Catherine Dalton Unifying Academic Study and Traditional Practice
In this talk given during Chokyi Nyima Rinpoche’s teaching seminar at Gomde Austria, Dr. Catherine Dalton draws on her years of traditional study at Ka-Nying Shedrub Ling monastery and her experience as a PhD candidate at UC Berkeley, to dispel the notion that one must choose to either approach Buddhism from a critical academic perspective or maintain a faith-based practice of the Dharma. She describes how both approaches can synthesize and enhance each other. “What we are trying to approach through being Buddhist practitioners is the ultimate truth,” Catherine says, “but the ultimate appears in the conventional world inhabited by human beings participating in the tradition. Learning about Buddhism in that way is inspiring – to see the human fingerprints on the divine.” Furthermore, Catherine explains that studying academically in an environment alive with the tradition, such as Rangjung Yeshe Institute, offers a unique framework for the understanding of Buddhism to become clear, rich, and embodied.
Click here to see talk.
Douglas Duckworth Mipham Rinpoche's Approach to Study & Practice
In this talk, given as part of RYI’s 2019 Buddhist Studies Summer Program at Rangjung Yeshe Gomde Austria, Dr. Douglas Duckworth speaks about the Tibetan tradition of study and practice, and in particular the teachings of buddha nature, focusing on the views of one of the greatest Nyingma scholars of the last century, Ju Mipham Rinpoche. Douglas speaks to Mipham Rinpoche’s role in the development of modern monastic shedras, and his way of bringing the yogic tradition of the pith instructions of the Great Perfection into conversation with the intellectual tradition of monastic study and contemplation.
Click here to see talk.
John Dunne Reflexive Awareness
In these talks, given as part of RYI’s 2019 Buddhist Studies Summer Program at Rangjung Yeshe Gomde Austria, Dr. John Dunne focuses primarily on the Indian Buddhist philosopher Dharmakīrti. He examines, in his very engaging and humorous style, the nature of perception, and in particular the way in which awareness operates in both dual and non-dual modes. He also discusses the philosophical developments of a number of different Buddhist schools and challenges our common assumptions regarding the way we know things, how we can ever reliably attain knowledge of even an ordinary kind, let alone knowledge about ultimate reality, how mind can validly know and experience outer objects and even itself, and what the ultimate nature of awareness might be like.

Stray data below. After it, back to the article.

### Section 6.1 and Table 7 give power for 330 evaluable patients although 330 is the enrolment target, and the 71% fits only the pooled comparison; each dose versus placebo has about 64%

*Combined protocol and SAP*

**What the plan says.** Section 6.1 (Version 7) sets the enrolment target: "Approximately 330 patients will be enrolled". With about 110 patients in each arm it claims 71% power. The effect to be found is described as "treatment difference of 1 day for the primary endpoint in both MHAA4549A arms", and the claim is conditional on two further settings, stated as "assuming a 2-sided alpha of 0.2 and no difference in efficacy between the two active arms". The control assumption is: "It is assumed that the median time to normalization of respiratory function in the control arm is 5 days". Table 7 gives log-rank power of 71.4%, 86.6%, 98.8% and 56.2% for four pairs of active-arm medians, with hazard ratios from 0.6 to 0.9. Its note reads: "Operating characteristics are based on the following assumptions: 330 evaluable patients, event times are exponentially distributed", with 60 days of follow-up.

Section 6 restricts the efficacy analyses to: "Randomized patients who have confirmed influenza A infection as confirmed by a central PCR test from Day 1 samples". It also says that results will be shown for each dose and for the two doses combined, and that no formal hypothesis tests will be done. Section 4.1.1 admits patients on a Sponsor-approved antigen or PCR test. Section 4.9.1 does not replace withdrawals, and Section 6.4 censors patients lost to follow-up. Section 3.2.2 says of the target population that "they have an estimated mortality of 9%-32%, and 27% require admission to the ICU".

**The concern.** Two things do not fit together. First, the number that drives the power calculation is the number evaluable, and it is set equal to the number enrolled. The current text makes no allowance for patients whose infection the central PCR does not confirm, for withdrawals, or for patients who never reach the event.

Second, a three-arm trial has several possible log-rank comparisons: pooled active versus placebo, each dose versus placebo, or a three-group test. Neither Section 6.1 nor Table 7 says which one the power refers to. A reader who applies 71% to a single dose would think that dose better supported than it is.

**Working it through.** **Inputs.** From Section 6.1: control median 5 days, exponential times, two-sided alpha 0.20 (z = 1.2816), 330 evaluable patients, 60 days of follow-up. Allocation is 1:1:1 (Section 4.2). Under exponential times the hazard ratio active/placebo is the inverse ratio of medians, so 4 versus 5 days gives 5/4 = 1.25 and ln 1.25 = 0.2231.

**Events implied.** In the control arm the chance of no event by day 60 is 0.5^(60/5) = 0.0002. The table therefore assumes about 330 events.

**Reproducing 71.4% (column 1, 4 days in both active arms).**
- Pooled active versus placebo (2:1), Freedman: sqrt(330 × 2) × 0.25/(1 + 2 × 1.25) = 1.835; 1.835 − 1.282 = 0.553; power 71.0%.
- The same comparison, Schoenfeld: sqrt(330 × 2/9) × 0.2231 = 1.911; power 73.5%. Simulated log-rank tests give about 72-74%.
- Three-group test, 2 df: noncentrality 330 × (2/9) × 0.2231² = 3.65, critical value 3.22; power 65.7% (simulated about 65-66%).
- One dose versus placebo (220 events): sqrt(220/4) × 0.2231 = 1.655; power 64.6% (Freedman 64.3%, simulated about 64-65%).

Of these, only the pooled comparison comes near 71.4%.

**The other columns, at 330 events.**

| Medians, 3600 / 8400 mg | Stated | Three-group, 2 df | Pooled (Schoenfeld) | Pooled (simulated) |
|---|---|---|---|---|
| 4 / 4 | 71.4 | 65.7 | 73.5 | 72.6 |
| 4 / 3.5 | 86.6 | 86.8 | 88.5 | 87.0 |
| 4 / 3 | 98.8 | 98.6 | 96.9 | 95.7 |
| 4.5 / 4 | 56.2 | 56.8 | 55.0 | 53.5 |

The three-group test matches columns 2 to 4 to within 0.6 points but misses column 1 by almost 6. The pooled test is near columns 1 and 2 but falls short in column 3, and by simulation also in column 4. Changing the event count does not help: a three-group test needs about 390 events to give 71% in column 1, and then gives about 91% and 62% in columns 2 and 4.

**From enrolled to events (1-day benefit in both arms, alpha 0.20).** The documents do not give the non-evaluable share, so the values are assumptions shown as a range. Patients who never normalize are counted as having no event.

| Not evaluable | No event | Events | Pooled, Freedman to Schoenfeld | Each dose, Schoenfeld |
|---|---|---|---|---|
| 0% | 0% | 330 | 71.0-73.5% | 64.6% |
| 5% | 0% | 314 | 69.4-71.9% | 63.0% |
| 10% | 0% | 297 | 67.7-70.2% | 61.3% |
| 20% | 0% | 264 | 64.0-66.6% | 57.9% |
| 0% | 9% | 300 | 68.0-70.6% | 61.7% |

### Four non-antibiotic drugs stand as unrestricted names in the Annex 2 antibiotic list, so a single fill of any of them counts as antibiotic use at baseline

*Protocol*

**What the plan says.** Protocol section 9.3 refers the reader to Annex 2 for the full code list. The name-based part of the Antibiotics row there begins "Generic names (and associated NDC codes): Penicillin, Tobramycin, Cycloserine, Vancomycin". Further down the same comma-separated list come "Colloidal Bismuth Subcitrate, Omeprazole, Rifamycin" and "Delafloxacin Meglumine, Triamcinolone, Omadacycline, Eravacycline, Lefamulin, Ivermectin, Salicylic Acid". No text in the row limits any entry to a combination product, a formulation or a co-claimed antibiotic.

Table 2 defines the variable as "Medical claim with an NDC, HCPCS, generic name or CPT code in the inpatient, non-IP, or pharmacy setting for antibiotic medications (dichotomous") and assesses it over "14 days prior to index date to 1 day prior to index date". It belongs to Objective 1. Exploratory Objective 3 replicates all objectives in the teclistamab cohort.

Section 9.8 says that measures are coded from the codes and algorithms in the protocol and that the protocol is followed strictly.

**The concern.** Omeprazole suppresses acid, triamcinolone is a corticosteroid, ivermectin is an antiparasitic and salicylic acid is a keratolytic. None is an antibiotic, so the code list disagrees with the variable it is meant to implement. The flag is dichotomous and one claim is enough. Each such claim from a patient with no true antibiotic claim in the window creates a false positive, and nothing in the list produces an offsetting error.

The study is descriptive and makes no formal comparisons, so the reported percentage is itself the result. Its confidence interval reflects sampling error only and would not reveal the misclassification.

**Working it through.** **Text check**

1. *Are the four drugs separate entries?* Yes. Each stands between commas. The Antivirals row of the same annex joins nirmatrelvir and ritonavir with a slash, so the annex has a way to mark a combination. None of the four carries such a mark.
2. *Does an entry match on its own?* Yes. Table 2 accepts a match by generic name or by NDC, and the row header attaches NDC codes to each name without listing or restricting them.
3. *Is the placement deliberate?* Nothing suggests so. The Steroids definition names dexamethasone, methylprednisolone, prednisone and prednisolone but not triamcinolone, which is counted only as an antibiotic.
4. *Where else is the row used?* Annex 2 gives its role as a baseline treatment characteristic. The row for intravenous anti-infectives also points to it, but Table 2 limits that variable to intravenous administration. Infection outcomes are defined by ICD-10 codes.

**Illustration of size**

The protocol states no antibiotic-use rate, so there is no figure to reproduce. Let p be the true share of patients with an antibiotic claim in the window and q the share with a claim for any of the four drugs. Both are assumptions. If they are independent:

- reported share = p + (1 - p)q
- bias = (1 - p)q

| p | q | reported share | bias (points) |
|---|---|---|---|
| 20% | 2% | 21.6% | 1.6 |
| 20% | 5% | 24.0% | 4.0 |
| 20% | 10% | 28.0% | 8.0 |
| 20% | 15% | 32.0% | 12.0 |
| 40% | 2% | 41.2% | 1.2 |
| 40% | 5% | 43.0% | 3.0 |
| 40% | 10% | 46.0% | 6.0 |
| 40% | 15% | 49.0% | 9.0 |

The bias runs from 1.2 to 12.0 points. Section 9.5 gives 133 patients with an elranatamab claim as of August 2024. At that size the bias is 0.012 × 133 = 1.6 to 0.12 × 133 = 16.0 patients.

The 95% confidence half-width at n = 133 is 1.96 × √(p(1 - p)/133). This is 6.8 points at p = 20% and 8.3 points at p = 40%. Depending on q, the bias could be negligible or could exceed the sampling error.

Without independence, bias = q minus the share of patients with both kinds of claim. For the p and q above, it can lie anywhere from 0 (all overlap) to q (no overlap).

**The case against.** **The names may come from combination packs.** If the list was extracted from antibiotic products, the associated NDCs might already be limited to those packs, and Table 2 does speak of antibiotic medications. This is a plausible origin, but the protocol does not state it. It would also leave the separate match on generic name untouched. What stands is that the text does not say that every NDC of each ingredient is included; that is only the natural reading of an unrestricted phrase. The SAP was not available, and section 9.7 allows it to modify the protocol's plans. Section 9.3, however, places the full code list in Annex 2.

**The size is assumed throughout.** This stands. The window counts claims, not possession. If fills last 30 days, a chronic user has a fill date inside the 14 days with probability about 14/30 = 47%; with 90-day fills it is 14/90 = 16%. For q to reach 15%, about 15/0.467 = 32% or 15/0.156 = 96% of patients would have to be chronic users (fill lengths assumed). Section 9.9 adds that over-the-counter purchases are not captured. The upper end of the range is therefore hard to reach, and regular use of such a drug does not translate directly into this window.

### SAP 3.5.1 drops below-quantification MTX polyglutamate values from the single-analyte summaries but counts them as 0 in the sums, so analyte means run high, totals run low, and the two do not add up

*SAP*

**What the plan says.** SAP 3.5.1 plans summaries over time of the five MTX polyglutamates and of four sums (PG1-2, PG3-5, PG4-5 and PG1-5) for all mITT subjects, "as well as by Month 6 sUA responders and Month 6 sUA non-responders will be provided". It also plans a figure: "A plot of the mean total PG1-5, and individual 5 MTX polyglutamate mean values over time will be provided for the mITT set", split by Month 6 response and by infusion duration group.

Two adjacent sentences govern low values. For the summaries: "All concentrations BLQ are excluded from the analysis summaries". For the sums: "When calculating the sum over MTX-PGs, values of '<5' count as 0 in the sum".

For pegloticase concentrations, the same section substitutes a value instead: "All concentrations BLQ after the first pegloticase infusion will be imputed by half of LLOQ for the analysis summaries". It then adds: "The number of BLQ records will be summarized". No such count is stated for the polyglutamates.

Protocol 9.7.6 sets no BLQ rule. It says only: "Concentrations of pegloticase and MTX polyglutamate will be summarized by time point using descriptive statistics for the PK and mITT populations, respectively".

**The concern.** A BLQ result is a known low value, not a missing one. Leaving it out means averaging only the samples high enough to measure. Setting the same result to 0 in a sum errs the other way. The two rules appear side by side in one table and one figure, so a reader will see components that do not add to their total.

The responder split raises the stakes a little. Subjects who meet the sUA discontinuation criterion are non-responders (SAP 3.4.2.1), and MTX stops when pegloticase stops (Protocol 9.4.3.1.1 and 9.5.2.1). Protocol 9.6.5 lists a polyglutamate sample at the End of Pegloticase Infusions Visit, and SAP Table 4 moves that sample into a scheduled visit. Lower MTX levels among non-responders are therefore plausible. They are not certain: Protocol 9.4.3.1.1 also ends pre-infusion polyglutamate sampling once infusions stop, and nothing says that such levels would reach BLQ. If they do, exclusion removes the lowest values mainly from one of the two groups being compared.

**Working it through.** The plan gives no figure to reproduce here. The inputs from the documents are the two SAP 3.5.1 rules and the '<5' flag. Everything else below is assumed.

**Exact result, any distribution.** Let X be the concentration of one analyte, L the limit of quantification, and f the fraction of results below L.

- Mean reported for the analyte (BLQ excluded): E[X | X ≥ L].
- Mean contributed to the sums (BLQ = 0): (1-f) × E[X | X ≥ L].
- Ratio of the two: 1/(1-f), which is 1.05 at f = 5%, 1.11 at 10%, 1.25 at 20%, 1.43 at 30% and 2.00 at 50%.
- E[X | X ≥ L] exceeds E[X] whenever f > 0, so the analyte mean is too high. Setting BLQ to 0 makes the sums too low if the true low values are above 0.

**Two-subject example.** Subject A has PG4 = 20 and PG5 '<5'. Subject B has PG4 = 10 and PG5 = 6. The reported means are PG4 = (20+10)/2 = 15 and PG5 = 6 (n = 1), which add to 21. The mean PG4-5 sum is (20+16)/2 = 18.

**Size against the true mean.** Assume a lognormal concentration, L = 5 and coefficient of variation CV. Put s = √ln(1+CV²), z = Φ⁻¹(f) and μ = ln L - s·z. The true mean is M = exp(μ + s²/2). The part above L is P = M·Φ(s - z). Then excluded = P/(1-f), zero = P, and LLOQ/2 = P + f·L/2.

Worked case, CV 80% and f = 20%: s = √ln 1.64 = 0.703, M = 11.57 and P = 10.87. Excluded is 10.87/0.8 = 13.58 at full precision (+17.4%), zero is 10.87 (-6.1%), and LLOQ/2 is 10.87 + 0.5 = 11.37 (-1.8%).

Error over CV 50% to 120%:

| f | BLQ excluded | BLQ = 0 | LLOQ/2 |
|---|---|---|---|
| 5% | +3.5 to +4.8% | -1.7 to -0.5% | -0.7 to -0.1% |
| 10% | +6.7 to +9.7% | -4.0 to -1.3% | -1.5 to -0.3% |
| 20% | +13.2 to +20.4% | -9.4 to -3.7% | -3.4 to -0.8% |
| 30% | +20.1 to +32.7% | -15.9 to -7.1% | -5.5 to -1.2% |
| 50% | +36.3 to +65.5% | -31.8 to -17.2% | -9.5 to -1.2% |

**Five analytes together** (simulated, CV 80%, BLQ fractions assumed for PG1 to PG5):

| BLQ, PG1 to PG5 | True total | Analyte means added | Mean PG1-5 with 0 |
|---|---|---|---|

Session 3 Q&A
Guest lecture Series
RYI regularly hosts public guest lectures where visiting professors, teachers, khenpos and lopons give Buddhist related teachings and presentation on their area of expertise. You can access all of the audio teachings through RYI's soundcloud profile.
The following is a selection of some of the topics presented:
Khenpo Pema Namgyal Eight Verses on Training the Mind by Geshe Langri Thangpa
In this talk given over a weekend, Khenpo Pema Namgyal presents the main points of this well know text on lojong (Wyl. blo sbyong) by Geshe Langri Tangpa. Lojong literally means training the mind, and Khenpo Pema Namgyal presents and explains the verses in this text that allow a practitioner to do so. The translation is by Kaleb Yaniger.
John Makransky We are Already Held in the Qualities We Seek